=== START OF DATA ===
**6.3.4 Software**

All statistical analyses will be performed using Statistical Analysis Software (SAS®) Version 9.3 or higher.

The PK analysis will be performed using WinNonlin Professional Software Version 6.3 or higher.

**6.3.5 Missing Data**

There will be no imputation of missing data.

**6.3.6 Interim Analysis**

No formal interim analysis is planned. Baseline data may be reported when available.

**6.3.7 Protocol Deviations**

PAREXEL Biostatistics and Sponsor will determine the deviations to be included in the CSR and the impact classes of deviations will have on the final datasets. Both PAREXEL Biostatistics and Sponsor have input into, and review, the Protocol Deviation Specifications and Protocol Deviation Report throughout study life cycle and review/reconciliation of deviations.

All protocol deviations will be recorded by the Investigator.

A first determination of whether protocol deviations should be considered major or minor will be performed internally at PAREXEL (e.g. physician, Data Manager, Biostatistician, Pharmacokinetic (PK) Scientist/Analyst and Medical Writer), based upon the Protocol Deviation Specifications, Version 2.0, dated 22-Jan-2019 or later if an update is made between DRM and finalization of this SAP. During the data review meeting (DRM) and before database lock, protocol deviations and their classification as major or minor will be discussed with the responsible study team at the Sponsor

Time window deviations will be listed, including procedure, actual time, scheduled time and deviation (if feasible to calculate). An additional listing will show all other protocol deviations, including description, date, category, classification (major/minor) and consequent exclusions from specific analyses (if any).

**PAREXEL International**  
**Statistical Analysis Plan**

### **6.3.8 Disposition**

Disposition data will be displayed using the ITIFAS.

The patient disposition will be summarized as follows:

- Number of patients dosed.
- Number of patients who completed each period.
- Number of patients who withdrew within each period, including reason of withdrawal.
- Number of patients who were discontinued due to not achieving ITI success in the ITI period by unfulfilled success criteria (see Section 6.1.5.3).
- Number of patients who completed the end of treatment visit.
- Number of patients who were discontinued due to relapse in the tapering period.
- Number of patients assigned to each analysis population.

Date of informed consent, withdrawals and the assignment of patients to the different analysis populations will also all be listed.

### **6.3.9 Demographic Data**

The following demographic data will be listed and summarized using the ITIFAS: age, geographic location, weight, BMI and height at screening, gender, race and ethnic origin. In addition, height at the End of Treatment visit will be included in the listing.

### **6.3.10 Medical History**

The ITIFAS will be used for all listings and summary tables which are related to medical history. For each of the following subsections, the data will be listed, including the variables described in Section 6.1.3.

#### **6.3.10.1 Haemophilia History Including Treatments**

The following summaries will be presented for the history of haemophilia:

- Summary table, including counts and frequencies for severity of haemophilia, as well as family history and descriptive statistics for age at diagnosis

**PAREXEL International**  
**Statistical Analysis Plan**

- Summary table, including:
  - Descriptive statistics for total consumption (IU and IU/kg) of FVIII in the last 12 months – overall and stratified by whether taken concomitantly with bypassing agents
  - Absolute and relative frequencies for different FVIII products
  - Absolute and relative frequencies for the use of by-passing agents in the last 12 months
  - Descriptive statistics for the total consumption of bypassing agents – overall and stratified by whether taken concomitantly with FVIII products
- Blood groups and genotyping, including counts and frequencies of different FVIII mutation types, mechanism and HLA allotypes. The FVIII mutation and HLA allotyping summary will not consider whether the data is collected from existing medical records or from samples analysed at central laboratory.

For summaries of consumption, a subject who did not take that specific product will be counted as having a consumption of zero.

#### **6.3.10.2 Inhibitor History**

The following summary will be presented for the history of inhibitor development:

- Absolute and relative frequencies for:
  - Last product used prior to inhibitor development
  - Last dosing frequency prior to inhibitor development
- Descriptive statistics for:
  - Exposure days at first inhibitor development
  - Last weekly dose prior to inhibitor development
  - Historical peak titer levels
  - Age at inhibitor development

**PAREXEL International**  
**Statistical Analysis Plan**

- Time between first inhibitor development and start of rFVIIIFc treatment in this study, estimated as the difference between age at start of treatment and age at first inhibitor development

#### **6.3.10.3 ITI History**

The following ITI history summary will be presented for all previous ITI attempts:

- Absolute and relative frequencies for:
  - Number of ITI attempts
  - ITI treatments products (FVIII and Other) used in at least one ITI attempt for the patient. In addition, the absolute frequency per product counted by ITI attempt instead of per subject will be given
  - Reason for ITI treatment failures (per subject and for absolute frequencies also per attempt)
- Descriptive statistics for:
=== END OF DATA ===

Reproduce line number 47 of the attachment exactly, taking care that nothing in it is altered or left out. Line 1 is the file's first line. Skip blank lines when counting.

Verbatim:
- Descriptive statistics for: